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Sorry for the pun, but thought this might be a good way of talking about Lombardi Teamwork 6 BPM suite. At the end of September 2007, I had a conference call with Alan Godfrey, Lombardi’s EVP of Marketing & Business Development, and Wayne R. Snell, their Senior Director of Marketing. I followed this up with a meeting with Andy Wisbey, their European Operations Solutions Engineering Director at Heathrow at the beginning of November. In Bloor Research BPM Market report1 in 2006, Lombardi was given a “One-to-watch” status. The reviewers stated that “Lombardi comes in strong on both product capabilities and supporting domain knowledge and services”. So what has changed?
Lombardi is one of the early pioneers in the BPM market, having been founded in 2000. They are headquartered in Austin, Texas. The company made a strong move into Europe in 2005 and now have European headquarters in London, Paris and Frankfurt (good understanding of European politics!). Their sales strategy uses a direct sales force plus reseller partners and technology partners. The strategy for 2008 is to repeat the successful European entry by moving into AsiaPac. Like many BPM companies their strongest vertical sector is Finance, but they do have some impressive manufacturing clients including Ford and ConocoPhillips. Lombardi were VC funded at their formation. Wayne Snell told me that they had doubled revenue over each of the last 3 years and were cash-flow positive, being on schedule to go into profit in 2008.
Teamworks is on version 6 of the product. They currently have some 167 customers across the world and are proud of the fact that 98% of these customers are on maintenance. It has a number of different options:
- Teamworks 6 Enterprise
- Teamworks 6 for Organization Management
- Teamworks for Office 2003 (2007 version in final test stages – General Availability in mid-2008) – provides the complete Lombardi BPM functionality embedded in an Outlook user experience
- Teamworks for SharePoint 2007 – provides a set of Sharepoint web-parts for tasks and reporting. Lombardi has built in support for the ad-hoc creation of shared workspaces, discussion lists and sites at any point in a process.
Teamworks is a standards-based, Java Enterprise Edition (J2EE) application that runs on the following technologies:
- Application Server: BEAWeblogic, IBMWebsphere, JBOSS
- Operating System: Windows Server 2000 and 2003, Sun Solaris, IBM AIX, HP-UX, Redhat Enterprise Linux, Novell SUSE Linux
- Database Management Systems: Oracle, Microsoft SQL Server, IBM DB2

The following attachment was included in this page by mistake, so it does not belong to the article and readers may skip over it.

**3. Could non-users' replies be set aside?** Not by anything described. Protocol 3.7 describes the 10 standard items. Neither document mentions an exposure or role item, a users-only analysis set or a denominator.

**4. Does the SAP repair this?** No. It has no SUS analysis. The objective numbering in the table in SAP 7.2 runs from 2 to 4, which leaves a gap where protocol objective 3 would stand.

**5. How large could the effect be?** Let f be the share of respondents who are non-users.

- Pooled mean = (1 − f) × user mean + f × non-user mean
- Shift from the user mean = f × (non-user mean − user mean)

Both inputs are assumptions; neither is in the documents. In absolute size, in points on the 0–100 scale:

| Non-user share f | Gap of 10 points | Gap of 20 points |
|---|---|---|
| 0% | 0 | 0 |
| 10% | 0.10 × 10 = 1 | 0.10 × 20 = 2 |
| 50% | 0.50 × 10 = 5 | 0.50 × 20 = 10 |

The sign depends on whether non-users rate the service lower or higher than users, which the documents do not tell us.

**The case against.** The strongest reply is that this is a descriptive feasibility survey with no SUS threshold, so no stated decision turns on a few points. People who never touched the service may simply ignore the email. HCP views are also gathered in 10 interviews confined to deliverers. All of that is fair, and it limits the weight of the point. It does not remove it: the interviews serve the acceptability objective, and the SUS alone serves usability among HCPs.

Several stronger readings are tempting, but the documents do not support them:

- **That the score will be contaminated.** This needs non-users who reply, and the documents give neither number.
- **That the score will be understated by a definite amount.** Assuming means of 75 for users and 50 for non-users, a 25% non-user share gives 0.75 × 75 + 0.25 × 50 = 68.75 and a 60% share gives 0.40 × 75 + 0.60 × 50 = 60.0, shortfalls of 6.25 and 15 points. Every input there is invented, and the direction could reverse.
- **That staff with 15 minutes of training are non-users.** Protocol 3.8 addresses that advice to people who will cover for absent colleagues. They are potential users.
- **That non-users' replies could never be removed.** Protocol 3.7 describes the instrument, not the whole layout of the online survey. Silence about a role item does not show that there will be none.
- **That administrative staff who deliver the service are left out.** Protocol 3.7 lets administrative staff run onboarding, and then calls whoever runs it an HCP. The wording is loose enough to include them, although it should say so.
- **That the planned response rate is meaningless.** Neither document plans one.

- Browsers: Microsoft Internet Explorer, Mozilla Firefox
Lombardi Teamworks consists of three components:
- Common runtime services including Process Server (for process execution) and Performance Server (for process tracking).
- Authoring Environment for process design and analysis – itt is a graphical environment for collaboratively defining processes. It runs inside an Eclipse development environment. This can either be Lombardi’s own or 3rd parties like Sonic ESB Workbench from Progress
- Process Portal for end-user process work and management – The Inbox gives users a consolidated view of all outstanding tasks. It assists users with prioritizing, managing, and completing processes and tasks. There is built in team collaboration with discussion threads and document attachments. There are over 50 built-in reports for managers to be able to track the performance of processes, teams and individuals. Real-time controls also give managers the ability to dynamically adjust workload, prioritization and process behaviour.
Lombardi Teamworks 6 has all the features that one would expect for full BPM Suite; all neatly packaged into 3 components: Authoring Environment and Portal. The product is simple to use and cleverly hides the underlying complexities. The Optimizer and the playback button during design are two good features in the product. Process models are designed in BPMN syntax only; although for most practitioners, BPMN is becoming widely accepted as the industry-standard notation for BPM modelling this might be an issue for some. The Teamworks Library central repository provides good support for data management.
Although developed on Java platform has a strong integration with Microsoft Office System products. This typifies what Bloor would expect from a BPMS product in that the underlying platform on which the product is developed, has no bearing on what environment it can work with. Lombardi’s proposition is all about combine their software with their services (or partner services) to help customers do business transformation projects. It is noticeable that their messaging is becoming more industry vertical in nature.
 Business Process Management, Robin Bloor and Terry Schurter, Bloor Research, 2006